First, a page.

Tuesday, October 16, 2007

Audi To Launch The Cleanest Diesel Technology

Audi To Launch The Cleanest Diesel Technology

Audi AG will be launching the cleanest diesel technology in the industry. The Ingolstadt, Bavaria-based automaker will be putting the technology into series production from mid-2008.

The new TDI engines boast of ultra-low emission system that harmonizes superior pulling power and spontaneous performance of the current power units. As a result, unbeatably low emissions and superb fuel consumption figures are reached. The engines are designed to undercut the most stringent emissions standards that are to be enforced in Europe at some future time.

The latest TDI engines sees Audi reaffirm its headship claim in the arena of ultra-sophisticated diesel technology. As a fact, when the automaker started up a series of productions of the first passenger-car TDI engine in 1989, it etched a pivotal milestone in auto advancement.

The German auto manufacturer is determined to congeal its role in the industry as the pioneer of cutting-edge technology. To stress, Audi complied with the Euro 4 standard and the upcoming Euro 5 emissions limits years in advance. Eventually, Audi car parts have established a reputation for quality, performance, and style.

As for the automaker, the trendsetting TDI engine is a core element of its integrated technology strategy. “We intend to consolidate the status of the TDI as a highly efficient form of propulsion on a sustained basis. And in future we will be launching ‘e’ model variants designed for optimized fuel consumption in the high-volume model series – either in TDI guise or as petrol models with state-of-the-art TFSI technology,” said Rupert Stadler, the chairman of the Audi board of management.

“Audi is a trailblazer when it comes to diesel power. Since 1989, over 4.5 million cars have rolled off the production line with the highly efficient TDI technology under the bonnet. By equipping the R10 TDI sports prototype with this technology, we have just won the 24 Hours of Le Mans with a diesel-powered car for the second time,” noted Michael Dick, a board member for technical development at Audi.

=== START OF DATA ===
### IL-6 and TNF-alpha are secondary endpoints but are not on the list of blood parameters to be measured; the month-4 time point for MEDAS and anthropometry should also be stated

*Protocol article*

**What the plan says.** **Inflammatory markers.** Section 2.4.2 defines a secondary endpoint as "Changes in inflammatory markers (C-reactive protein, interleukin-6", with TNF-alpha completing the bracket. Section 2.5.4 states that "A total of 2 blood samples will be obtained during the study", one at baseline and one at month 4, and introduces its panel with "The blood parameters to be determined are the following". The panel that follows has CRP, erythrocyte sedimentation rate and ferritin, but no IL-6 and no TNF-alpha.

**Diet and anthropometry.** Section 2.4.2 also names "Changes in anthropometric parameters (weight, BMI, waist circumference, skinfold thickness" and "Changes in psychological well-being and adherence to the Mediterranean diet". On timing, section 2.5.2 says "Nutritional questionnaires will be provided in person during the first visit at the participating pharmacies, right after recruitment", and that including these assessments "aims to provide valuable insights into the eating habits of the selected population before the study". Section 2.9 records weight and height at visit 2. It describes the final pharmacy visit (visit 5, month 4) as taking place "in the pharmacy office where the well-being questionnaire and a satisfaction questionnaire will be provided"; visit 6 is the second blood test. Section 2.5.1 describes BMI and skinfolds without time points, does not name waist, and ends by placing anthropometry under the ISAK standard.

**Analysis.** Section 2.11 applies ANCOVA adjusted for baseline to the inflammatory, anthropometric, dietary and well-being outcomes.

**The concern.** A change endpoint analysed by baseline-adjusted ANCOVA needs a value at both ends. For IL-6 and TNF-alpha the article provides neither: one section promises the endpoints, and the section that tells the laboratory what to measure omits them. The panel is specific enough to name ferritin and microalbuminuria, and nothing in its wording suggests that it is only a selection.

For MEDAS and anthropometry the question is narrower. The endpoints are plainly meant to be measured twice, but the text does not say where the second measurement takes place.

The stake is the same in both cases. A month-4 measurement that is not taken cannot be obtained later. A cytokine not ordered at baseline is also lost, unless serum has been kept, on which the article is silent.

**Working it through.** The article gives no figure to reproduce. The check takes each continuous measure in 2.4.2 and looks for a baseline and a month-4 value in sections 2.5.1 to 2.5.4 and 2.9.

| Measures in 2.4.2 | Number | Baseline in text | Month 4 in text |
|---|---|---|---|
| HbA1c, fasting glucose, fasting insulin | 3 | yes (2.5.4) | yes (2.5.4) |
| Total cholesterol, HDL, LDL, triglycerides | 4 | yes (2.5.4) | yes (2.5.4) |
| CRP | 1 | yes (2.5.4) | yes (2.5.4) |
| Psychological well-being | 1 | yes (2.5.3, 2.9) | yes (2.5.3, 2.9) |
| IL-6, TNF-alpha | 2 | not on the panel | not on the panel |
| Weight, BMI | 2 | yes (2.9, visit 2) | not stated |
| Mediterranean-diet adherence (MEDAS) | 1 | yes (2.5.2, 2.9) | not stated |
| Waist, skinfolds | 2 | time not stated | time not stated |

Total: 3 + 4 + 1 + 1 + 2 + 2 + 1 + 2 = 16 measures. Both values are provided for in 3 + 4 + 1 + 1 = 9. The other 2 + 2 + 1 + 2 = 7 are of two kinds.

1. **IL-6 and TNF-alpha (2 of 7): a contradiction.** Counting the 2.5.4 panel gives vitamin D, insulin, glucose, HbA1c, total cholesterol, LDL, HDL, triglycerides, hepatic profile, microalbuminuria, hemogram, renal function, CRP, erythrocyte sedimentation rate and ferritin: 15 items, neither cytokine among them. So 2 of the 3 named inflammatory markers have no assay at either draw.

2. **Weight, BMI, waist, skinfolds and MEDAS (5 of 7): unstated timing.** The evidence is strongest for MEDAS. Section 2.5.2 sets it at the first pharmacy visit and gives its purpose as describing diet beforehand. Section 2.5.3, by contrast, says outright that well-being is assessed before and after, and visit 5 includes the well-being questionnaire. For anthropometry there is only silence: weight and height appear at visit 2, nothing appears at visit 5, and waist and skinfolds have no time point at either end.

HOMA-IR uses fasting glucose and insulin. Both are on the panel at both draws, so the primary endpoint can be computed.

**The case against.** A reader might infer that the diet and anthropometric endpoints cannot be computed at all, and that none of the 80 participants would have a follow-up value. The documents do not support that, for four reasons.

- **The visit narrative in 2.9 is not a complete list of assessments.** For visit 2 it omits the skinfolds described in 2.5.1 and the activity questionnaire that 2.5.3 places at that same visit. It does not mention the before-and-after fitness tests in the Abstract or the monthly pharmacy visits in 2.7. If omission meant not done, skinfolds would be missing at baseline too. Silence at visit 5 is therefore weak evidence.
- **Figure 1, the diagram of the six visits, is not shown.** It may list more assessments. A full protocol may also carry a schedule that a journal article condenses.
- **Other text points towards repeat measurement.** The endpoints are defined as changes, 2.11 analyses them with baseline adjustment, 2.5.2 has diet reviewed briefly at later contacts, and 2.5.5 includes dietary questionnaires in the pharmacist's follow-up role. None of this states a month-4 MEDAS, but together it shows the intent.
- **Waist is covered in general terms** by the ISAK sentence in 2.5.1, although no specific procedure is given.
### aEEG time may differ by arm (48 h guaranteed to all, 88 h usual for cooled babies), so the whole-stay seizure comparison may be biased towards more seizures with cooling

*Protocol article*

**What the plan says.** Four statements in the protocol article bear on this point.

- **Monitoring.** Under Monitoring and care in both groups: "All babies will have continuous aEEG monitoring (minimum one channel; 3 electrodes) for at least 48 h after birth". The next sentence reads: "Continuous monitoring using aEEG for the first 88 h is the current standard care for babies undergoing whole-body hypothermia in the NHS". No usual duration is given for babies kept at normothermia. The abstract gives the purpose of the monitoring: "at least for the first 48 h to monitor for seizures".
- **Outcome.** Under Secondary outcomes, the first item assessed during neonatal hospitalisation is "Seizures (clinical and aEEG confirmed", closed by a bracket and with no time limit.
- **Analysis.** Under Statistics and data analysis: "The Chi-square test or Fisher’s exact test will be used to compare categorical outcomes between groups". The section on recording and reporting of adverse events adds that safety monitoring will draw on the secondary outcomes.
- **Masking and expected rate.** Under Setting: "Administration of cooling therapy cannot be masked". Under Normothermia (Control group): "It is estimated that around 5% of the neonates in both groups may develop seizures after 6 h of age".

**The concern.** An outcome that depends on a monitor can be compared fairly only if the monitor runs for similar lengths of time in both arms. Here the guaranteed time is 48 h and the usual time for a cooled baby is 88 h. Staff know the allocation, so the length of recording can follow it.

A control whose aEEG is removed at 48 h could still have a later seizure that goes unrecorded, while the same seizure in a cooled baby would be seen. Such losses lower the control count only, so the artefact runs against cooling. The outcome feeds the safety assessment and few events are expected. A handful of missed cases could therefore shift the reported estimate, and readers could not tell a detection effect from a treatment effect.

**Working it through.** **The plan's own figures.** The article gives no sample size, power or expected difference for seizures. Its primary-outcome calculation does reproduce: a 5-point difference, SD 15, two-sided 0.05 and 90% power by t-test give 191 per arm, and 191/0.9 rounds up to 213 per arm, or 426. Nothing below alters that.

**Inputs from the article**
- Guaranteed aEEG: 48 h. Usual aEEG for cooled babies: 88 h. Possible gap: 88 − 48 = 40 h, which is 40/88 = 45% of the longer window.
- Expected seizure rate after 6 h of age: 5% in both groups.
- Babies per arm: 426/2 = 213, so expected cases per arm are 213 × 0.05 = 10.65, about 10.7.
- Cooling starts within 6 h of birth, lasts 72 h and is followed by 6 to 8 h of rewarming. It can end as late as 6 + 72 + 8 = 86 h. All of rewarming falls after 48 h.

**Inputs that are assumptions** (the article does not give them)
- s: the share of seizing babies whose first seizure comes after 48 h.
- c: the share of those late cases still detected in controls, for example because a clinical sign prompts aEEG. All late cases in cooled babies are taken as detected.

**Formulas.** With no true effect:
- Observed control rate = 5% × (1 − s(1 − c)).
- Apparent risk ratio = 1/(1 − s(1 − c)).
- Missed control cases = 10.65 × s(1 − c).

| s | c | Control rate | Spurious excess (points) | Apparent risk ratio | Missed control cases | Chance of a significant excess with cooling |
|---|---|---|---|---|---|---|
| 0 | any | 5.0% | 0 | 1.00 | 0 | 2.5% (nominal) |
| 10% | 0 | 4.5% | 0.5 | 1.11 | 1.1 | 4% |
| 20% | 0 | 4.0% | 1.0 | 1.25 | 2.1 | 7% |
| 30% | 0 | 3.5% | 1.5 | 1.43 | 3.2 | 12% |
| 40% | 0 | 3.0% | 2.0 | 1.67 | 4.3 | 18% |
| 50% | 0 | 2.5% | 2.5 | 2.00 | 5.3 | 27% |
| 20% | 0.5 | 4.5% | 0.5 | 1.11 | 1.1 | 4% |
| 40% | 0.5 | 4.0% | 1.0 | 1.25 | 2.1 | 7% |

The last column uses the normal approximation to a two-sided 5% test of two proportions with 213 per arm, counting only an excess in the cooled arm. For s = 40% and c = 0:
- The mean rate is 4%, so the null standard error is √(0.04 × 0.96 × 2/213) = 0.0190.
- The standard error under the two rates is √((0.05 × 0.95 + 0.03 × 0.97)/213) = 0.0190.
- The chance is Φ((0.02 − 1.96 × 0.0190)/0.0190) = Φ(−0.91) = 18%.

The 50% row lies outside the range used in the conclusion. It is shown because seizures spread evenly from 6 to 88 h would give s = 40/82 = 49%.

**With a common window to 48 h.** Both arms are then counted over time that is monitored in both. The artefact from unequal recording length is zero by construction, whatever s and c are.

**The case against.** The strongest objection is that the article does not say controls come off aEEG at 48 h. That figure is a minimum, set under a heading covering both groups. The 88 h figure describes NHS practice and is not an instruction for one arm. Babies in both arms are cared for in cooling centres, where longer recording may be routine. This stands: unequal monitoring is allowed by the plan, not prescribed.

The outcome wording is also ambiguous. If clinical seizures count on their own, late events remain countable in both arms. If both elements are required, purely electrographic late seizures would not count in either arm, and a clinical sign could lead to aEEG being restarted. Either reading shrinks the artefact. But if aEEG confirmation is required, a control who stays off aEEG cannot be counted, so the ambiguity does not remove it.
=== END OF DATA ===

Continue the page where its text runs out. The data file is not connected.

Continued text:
“The Audi R8 racing cars with TFSI petrol direct injection took victory on five occasions at Le Mans. We have been incorporating the key findings from the world of motorsport directly into series-production development,” he added. “By so doing, we are demonstrating how TDI and TFSI represent the ultimate in efficiency, driving pleasure and economy both on the road and on the racetrack.”

Currently, diesel fuel is the most commended in motoring. This is because the fuel delivers better driveability and mileage with less emission. It packs around 15 percent more energy per liter than petrol but it also comes at a cost of 15 percent more greenhouse emissions, reported Bangkok Post. However, with a 20 to 40 percent better mileage in a modern diesel engine offsetting the emission, you get less CO2 per distance traveled, the report continued.

In motorsport, diesel application has already come a long way. But the most remarkable success came in 1998 when BMW won the 24 Hours of Nurburgring with a 320d. More recently in WTCC, diesel-powered Seat Leon landed eighth place outright on its launch in Sweden. But the most famed success is the 24 Hours of Le Mans-winning Audi R10 TDI last year. The notable success was repeated this year.

Experts say diesel may find its niche in future WRC. According to them, the new generation Subaru Impreza with its first in-house diesel boxer unit may become one of the first contenders. In this weekend's WRC Rally Germany, four entries are diesel-powered BMW, Seat and Volkswagen. But before it reaches stardom in the auto industry, diesel has to overcome some hurdles.

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